STORAGE 24: These Things Just Happen

Storage 24

Storage 24 (2012) – Directed by Johannes Roberts – Starring Noel Clarke, Colin O’Donoghue, Antonia Campbell-Hughes, Laura Haddock, Jamie Thomas King, Alex Price, and Ned Dennehy.

I really like the look, feel, and sensibilities of the modern British horror film. There’s a slickness to the movies, but there’s also a firm foundation of solid, real characters that ground the sometimes wild mix of science fiction and horror. STORAGE 24 isn’t as good as Attack the Block or Grabbers, but it’s still a good movie and a solid 90 minutes for your eyeballs when you want to crash on the couch.

STORAGE 24 wisely keeps the plot simple: a military plane crashes, an alien monster gets loose, and a bunch of folks get stuck inside a storage facility with it.

Unlike the recent-watch, Grabbers, there’s not much humor in STORAGE 24, as the cadre of writers and director Johannes Roberts have decided watching your friends and associates get devoured by an alien created from leftover parts of every alien monster movie ever isn’t a cause for many chuckles. They’ve replaced humor with some emotional drama, as the majority of people trapped in the storage facility are friends. It’s mostly successful, though it does unnecessarily weigh the film down early on.

At the center of the emotional anchor is Charlie (Noel Clarke, who is also credited with the original idea for the film), who has recently been dumped by Shelley (Antonia Campbell-Hughes). On the day of the plane crash, Charlie is on the way to the storage facility to get an answer from Shelley about why he got kicked to the curb. She gives him the ol’ “you didn’t do anything wrong” line which we all know is horrible girlfriend code for “I’m sleeping with your best friend.”

Charlie realizes what Shelley and Mark (Colin O’Donoghue) are doing right around the time they realize something is going seriously wrong. They’re joined by Shelley’s best friend, Nikki (Laura Haddock) and her loser boyfriend, Chris (Jamie Thomas King), and they compose the main part of the cast. The film suffers a bit from having a host of secondary characters around because you can tell pretty early on that they’re just there to serve as monster filler while the main cast runs around working out their issues, but the pacing is still really good. Once we get everyone inside the facility and the infidelity between Shelley and Mark (never trust a guy named Mark with your girlfriend) is outed, the film manages to be pretty entertaining.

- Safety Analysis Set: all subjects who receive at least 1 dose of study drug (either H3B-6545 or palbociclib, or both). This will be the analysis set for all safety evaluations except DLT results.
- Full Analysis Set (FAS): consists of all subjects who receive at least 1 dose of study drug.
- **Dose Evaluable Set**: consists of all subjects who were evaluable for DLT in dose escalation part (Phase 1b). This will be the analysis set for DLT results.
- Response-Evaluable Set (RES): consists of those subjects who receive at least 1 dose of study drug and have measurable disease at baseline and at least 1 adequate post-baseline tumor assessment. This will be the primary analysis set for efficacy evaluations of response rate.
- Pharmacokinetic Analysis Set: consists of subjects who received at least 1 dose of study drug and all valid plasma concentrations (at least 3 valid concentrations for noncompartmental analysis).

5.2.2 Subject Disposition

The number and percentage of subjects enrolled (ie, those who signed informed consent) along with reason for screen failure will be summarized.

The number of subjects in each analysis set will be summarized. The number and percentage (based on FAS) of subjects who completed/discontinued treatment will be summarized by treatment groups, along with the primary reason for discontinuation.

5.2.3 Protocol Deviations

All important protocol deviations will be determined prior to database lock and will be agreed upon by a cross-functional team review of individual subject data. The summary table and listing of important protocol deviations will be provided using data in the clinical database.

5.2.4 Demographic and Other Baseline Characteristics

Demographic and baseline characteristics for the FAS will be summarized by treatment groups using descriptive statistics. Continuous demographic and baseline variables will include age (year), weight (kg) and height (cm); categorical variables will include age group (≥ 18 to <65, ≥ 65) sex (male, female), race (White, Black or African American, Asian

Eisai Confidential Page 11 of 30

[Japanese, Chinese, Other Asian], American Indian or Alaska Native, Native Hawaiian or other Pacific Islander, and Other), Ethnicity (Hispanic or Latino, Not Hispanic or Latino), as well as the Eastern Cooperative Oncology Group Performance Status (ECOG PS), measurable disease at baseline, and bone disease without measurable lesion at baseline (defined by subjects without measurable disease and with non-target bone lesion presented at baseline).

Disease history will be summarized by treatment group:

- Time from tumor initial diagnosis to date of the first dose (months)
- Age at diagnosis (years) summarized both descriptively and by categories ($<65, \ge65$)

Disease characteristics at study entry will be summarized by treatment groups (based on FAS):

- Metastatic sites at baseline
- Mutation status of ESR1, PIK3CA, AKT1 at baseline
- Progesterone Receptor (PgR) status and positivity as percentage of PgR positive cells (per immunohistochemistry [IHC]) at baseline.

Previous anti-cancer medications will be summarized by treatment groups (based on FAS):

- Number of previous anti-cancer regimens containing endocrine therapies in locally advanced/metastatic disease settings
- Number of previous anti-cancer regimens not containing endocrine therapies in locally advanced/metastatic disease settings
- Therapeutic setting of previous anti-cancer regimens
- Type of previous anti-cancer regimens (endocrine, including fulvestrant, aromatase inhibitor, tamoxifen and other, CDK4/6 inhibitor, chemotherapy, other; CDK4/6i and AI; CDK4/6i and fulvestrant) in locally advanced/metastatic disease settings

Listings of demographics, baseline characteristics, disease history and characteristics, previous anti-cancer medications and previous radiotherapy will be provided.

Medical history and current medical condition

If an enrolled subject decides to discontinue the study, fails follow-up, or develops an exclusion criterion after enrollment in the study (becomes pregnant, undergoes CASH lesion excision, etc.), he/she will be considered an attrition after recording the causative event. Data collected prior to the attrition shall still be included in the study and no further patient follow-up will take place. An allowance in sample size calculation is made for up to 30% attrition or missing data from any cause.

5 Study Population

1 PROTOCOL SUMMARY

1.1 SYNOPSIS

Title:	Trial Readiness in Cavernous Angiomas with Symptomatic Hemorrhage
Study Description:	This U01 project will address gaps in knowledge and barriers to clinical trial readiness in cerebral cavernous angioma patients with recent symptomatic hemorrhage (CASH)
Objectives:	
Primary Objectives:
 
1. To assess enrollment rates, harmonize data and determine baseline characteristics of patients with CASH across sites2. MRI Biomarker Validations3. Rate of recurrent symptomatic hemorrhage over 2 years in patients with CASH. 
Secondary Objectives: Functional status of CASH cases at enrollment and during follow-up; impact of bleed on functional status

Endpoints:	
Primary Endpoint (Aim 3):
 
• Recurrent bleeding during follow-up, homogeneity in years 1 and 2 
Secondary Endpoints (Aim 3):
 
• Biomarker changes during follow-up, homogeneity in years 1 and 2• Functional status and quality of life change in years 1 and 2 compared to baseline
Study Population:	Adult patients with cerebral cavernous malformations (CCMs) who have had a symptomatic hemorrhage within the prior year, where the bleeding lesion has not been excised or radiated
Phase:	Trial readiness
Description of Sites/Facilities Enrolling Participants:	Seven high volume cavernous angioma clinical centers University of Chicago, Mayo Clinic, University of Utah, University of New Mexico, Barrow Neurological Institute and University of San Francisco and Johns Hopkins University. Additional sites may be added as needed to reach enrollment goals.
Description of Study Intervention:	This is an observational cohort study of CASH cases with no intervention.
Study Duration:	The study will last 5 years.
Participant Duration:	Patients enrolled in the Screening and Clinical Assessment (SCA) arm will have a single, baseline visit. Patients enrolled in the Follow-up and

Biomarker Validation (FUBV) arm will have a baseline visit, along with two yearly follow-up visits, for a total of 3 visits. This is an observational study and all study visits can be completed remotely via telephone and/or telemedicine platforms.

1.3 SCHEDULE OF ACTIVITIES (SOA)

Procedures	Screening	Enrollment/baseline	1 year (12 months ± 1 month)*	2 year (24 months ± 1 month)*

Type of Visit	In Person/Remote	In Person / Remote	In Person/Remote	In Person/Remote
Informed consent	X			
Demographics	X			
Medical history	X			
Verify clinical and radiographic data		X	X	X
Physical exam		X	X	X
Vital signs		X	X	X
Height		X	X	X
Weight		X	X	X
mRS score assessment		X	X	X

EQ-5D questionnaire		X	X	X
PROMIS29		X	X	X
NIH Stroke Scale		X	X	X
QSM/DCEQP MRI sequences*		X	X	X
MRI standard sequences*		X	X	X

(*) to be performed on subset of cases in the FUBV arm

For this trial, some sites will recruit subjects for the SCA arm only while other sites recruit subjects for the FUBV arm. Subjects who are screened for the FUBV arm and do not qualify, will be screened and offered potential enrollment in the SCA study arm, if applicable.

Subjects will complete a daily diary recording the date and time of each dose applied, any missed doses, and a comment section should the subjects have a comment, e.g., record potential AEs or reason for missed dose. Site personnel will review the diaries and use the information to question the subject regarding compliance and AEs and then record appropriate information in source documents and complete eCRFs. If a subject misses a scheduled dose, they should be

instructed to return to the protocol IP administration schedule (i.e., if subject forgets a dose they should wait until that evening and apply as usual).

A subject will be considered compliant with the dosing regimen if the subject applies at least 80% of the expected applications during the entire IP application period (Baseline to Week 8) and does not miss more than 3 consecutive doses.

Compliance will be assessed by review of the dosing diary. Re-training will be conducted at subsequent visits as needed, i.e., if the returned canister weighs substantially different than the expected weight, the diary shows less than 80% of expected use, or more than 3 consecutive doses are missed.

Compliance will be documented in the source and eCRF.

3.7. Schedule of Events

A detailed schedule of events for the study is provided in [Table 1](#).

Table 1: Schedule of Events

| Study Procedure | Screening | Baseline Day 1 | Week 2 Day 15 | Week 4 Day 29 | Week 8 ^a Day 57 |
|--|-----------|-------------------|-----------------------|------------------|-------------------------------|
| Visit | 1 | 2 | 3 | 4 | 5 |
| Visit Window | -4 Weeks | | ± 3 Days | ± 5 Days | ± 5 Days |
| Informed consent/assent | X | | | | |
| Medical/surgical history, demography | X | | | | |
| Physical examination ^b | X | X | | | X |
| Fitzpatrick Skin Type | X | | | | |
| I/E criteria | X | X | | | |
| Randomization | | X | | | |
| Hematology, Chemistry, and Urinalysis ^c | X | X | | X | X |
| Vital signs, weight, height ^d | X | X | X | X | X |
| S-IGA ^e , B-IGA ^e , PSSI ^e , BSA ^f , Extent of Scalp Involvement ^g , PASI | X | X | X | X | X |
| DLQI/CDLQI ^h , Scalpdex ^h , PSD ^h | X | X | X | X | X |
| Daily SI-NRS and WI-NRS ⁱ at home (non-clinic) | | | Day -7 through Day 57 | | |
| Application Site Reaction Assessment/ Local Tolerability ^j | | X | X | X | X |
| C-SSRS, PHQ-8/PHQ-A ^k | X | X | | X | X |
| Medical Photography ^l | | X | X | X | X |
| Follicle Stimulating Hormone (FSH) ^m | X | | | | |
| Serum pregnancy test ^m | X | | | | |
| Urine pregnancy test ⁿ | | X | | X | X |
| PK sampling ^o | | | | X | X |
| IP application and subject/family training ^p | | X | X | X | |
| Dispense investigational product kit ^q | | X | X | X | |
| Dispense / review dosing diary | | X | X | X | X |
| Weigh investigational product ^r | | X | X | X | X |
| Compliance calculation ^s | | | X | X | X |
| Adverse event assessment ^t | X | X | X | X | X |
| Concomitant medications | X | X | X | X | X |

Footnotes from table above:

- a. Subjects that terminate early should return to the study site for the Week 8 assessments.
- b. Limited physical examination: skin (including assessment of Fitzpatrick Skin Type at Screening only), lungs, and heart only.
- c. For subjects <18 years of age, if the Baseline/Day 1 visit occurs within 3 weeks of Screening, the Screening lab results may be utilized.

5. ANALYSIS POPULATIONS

It’s a hard group of people to really embrace, however. I’m all for adding some human emotional drama to a film, but Charlie is a bit too “can’t let go,” Mark slept with his girlfriend, his now ex-girlfriend slept with his best mate, and Nikki’s boyfriend is a toolbag. That leaves Nikki as really the only likable person in the film, though once Charlie finds out about Shelley and Mark, it at least gives the audience a reason to feel some empathy for him, and his drive to get out of the storage facility is really a drive to get away from them. The filmmakers make that work to the film’s benefit, as Charlie becomes the film’s central engine, pushing everything forward.

Predictably, and unfortunately, STORAGE 24 is the kind of film that stacks things in Charlie’s favor a bit too much. Shelley tells him he just didn’t excite her anymore, but Mark is revealed to be a bit of a loser, abandoning several people to the monster, only to have them be not really dead. Nikki’s boyfriend is a tool and he gets eaten, too, potentially leaving Charlie with two ladies to choose from. It’s to the film’s immense credit that they tack on neither a mopey get-back-togeter with Shelley (the film, in fact, has Charlie reject her offer for a ride away from the facility) nor a hook-up with Nikki. The film ends with the three of them getting out of the facility and Charlie doing just what he said – walking away from all of them.

Films like STORAGE 24 largely fail or succeed, however, in the “running around and trying not get killed as we wait for someone to think of a solution” middle, and I’m pleased to say that this film delivers a really strong middle, thanks in part to the inclusion of Ned Dennehy as a guy whose moved into the facility on a permanent basis. STORAGE 24 is paced really well and has a nice, grey-dominated palette and plenty of shadows. The monster isn’t high-end believable, but I’m never too bothered by that. I’m more impressed with the solid script and excellent, stylish direction from Roberts. There’s a few times when his camera movement (sliding behind a barrier, for instance) helps to sell the shot and raise the tension.

STORAGE 24 isn’t going to be a movie I’m going to rush out and buy on Blu-ray, but it is a film that makes having Netflix worthwhile. It’s a good, not great, movie, that fits the need if your in the mood for a solid monster movie.